I’m sympathetic to the proposal by the Washington Association of School Administrators to cut 5 days the school year. They’re responding to the reality that the state almost certainly isn’t going to raise taxes significantly. If we’re not going to figure out how to fund education at the state level, we may as well figure out how to make it work as well as possible at the shitty funding level we’re going to get. And there are worse things than fewer days.
So, yeah, it may not be as bad for state children as some of the other godawful options. It may be that better education can happen in those 175 days than in 180 days spread thinner. And cutting levy equalization will hurt the most vulnerable children.
Still, if Seattle* voters support every district levy for decades, if they support the Families and Education Levy and doubled it last time, and still see their children get a week less of school, I don’t know how much they’ll be willing to support paying for education at the state level. I think we’re still willing to pay state taxes to improve education all over, but we’re not willing to see our children lose out when Seattle hasn’t done anything wrong.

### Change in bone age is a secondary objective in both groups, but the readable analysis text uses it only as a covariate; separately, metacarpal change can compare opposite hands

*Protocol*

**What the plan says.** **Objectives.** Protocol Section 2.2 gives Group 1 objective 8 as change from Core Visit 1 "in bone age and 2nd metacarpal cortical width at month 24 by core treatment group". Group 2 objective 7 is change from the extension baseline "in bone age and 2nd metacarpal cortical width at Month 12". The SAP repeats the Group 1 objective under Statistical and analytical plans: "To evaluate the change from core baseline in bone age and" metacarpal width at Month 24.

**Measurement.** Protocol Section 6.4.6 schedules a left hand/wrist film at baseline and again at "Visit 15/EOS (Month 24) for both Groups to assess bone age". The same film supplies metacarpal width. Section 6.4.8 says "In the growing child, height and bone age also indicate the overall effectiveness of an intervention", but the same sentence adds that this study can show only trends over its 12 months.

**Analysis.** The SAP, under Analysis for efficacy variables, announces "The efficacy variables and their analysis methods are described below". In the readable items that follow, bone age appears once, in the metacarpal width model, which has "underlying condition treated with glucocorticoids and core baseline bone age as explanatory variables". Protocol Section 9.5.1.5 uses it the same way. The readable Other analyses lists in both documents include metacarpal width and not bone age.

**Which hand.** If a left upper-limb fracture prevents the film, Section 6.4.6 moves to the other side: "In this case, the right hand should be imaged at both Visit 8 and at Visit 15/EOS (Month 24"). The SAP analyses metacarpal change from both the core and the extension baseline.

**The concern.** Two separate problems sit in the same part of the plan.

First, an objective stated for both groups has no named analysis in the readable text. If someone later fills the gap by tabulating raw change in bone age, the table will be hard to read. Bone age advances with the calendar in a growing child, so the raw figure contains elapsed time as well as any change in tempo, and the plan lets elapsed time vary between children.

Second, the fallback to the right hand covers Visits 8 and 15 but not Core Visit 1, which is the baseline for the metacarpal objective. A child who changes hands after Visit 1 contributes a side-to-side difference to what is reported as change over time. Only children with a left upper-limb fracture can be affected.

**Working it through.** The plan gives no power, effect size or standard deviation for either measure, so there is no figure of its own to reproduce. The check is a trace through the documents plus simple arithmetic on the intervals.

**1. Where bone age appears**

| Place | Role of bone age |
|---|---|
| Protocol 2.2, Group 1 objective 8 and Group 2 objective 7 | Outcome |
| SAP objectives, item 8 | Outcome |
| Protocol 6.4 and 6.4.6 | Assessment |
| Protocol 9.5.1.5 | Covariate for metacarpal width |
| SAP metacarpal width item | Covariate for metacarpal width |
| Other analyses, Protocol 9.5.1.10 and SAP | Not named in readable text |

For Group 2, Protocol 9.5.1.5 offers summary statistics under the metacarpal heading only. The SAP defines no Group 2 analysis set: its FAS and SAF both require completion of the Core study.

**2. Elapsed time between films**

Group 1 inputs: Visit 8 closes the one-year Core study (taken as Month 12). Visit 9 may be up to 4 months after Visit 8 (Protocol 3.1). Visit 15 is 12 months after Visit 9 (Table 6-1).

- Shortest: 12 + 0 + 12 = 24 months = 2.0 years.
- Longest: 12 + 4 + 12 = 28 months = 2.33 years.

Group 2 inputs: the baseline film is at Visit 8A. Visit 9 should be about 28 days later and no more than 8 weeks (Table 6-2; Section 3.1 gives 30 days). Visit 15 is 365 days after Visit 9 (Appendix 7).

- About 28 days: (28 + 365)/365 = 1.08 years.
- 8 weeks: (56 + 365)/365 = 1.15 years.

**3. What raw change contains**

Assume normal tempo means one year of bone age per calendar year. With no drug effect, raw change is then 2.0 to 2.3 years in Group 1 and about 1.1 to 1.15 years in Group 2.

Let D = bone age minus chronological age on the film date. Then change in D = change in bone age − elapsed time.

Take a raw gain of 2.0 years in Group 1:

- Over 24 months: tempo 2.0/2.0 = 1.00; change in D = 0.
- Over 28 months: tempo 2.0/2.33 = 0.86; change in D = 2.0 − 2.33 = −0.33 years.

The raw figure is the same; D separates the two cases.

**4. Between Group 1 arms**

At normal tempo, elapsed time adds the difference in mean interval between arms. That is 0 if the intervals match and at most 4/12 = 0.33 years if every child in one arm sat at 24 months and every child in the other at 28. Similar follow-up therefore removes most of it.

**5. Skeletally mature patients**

For it’s one thing for Seattle to subsidize the rest of the state. But to hurt our children for that is something entirely new. We’re willing to let the state skim off the top, but I don’t know that we’ll be willing to lose school days to subsidize other districts.
* There are other property rich districts that pass their levies, but I think Seattle is the best example here.